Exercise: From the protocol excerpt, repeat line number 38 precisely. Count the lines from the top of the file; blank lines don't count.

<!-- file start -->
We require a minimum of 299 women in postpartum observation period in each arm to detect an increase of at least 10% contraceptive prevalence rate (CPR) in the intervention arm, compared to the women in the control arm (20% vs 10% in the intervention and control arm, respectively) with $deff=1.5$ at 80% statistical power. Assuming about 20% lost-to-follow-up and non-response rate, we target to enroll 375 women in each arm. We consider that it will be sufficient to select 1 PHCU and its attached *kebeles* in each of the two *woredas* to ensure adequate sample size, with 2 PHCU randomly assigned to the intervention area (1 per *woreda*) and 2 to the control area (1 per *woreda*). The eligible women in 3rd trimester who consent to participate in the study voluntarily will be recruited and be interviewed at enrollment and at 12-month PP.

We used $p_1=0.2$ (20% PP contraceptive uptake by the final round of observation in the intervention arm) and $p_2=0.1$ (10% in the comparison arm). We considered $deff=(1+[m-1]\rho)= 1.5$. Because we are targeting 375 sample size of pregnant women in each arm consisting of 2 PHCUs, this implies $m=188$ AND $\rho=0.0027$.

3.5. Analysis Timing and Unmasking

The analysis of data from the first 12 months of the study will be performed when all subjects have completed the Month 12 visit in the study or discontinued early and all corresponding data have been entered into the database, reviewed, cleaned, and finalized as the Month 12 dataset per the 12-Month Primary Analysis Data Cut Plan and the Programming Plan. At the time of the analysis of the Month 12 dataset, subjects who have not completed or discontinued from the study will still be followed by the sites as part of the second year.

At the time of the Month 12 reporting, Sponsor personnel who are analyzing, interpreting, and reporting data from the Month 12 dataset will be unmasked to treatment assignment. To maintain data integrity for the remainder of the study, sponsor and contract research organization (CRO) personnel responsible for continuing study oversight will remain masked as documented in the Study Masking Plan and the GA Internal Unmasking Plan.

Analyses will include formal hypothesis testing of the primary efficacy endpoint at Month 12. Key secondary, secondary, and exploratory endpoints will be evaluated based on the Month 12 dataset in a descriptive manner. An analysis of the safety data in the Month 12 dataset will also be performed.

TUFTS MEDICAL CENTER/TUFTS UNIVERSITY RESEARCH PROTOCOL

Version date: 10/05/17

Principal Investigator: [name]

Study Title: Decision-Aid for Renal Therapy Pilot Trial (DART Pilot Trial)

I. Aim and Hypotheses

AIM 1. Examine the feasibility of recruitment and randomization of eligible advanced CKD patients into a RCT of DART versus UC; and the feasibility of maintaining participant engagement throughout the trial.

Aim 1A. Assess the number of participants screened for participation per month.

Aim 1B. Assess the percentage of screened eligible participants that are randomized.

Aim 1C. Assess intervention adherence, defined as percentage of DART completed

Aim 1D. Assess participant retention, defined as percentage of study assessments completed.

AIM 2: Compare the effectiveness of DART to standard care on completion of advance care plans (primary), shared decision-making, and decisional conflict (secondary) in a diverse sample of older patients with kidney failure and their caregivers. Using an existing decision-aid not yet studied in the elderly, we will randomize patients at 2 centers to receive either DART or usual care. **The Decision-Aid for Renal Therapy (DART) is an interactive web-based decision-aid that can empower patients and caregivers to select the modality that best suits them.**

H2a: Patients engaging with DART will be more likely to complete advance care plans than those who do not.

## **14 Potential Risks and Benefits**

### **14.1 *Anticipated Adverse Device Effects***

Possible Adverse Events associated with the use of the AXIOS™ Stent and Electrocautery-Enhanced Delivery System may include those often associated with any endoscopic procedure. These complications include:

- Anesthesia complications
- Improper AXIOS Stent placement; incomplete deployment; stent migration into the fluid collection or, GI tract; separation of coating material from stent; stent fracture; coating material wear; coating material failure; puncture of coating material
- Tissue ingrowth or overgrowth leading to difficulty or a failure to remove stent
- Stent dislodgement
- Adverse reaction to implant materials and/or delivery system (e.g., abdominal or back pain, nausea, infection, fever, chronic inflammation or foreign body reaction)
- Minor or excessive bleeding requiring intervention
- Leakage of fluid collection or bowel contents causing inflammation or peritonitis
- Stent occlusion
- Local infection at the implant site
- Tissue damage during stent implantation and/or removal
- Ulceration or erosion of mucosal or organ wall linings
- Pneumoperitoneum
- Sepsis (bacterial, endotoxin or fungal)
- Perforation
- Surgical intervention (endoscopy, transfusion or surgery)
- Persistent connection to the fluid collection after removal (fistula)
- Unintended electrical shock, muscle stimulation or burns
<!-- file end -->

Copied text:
- Unintended electrical shock, muscle stimulation or burns